Now here’s something you don’t expect to see in the current national climate: A local government that takes down the Confederate flag — and then puts it back up.
The site is Marion County, Florida, which is home to the city of Ocala. The county administrator and county board chairman had decided to take the flag down, in the wake of the high-profile racially motivated mass murder at a historic black church in Charleston, South Carolina, and the subsequent public backlash against displays of the Confederate flag on public property.
However, on Tuesday the County Board of Commissioners voted against approving this decision, and the flag is now flying again. The local CBS affiliate has the story — complete with local (white) residents expressing their approval — as well as a Republican state legislator from the area who said: “We are all exposed to messages and symbols that may not connect for us, but we should all honor our ancestors and protect free expression.”
The Confederate national flag appears to be flying in a row alongside other historical banners of countries that controlled Florida: the United Kingdom’s Union Jack; the royal standard of the Crown of Castile from Spain; and the flag of the pre-revolutionary Kingdom of France. The American flag is placed at the center, making five flags in all.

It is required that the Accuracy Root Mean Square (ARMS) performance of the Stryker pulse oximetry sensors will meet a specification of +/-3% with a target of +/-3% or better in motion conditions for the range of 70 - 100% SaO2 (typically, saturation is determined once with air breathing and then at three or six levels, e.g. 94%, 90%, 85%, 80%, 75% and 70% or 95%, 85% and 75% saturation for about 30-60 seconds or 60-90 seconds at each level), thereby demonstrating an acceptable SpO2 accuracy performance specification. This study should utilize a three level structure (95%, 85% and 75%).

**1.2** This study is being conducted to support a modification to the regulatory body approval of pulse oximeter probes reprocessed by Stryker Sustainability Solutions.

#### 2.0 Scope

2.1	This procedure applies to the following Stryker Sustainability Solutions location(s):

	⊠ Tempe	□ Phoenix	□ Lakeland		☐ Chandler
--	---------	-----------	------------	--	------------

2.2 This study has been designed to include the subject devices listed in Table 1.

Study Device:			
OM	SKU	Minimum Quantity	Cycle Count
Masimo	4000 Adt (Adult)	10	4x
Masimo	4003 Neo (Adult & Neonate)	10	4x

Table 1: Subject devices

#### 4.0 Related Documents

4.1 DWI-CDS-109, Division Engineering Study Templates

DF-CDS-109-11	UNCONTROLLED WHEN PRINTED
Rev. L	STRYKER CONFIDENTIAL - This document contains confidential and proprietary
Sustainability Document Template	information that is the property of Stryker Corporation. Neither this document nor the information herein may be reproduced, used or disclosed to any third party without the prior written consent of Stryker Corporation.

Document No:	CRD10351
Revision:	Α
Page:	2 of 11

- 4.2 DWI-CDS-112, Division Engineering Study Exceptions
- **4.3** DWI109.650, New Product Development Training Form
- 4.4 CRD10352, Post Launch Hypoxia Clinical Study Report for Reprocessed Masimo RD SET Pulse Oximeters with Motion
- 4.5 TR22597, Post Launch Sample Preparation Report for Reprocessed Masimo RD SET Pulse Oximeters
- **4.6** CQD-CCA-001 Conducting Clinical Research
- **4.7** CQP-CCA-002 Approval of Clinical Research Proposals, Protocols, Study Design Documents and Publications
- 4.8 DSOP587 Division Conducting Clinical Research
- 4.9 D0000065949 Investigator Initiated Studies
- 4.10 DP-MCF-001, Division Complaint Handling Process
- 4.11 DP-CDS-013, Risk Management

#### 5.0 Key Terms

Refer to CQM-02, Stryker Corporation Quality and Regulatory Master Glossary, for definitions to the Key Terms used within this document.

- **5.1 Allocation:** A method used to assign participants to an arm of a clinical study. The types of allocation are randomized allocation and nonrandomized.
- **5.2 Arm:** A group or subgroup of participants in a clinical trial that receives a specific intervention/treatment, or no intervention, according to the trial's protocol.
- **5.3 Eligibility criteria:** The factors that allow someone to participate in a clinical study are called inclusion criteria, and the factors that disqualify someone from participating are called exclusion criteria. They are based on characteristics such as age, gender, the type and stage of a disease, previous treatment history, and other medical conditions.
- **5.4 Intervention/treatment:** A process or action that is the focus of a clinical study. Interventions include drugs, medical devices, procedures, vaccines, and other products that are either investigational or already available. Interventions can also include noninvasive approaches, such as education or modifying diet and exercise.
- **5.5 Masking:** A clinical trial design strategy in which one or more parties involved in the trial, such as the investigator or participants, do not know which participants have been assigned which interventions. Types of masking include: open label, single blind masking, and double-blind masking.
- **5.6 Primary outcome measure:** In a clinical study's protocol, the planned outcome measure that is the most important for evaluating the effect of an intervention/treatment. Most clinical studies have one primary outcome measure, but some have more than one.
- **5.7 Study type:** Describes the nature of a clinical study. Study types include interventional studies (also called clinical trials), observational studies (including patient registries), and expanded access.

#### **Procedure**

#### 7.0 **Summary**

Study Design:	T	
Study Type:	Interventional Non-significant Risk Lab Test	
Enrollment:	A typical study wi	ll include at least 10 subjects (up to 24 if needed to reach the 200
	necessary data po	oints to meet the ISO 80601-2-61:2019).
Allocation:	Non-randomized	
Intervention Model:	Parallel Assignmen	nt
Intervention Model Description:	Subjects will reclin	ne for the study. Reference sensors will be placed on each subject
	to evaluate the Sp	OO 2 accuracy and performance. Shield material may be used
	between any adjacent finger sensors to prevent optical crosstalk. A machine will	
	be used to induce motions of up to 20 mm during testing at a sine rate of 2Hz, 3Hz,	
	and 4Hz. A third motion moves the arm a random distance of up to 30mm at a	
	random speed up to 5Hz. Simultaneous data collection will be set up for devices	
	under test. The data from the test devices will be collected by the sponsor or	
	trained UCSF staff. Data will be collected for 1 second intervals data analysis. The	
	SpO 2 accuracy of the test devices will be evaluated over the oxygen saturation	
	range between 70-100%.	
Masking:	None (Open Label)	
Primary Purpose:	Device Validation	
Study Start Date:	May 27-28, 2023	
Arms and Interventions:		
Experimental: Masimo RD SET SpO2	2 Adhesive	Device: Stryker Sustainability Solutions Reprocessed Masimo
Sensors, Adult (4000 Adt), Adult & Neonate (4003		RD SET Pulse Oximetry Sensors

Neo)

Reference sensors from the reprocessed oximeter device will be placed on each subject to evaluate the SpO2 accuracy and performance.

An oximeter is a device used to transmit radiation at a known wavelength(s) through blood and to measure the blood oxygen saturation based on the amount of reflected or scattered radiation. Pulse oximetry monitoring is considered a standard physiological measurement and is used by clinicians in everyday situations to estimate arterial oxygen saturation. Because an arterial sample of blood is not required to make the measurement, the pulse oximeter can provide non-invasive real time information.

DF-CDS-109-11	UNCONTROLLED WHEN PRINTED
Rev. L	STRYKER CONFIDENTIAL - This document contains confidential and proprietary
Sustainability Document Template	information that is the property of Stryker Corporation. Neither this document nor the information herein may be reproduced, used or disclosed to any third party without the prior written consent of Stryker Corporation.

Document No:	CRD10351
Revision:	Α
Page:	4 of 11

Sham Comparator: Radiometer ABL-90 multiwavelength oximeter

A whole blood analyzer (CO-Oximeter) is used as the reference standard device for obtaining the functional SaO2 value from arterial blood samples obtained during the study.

The specific flag there is the final official national flag of the Confederacy, adopted in 1865, sometimes also known as the “Blood-Stained Banner.” It added a red stripe to the previous national flag of the Confederacy, the “Stainless Banner,” which placed the familiar battle emblem inside an all-white field — in order to emphasizes the new country’s commitment to “the heaven-ordained supremacy of the white man over the inferior or colored races,” according to the man who designed it and championed its official adoption. (That newspaper editor, William T. Thompson, also sought to have this banner be known as “the white man’s flag.”)
The red stripe was later added so that the flag, with its large white field, would not be mistaken for a flag of truce or surrender — though of course, this modified flag was adopted very shortly before the Confederacy lost the Civil War itself.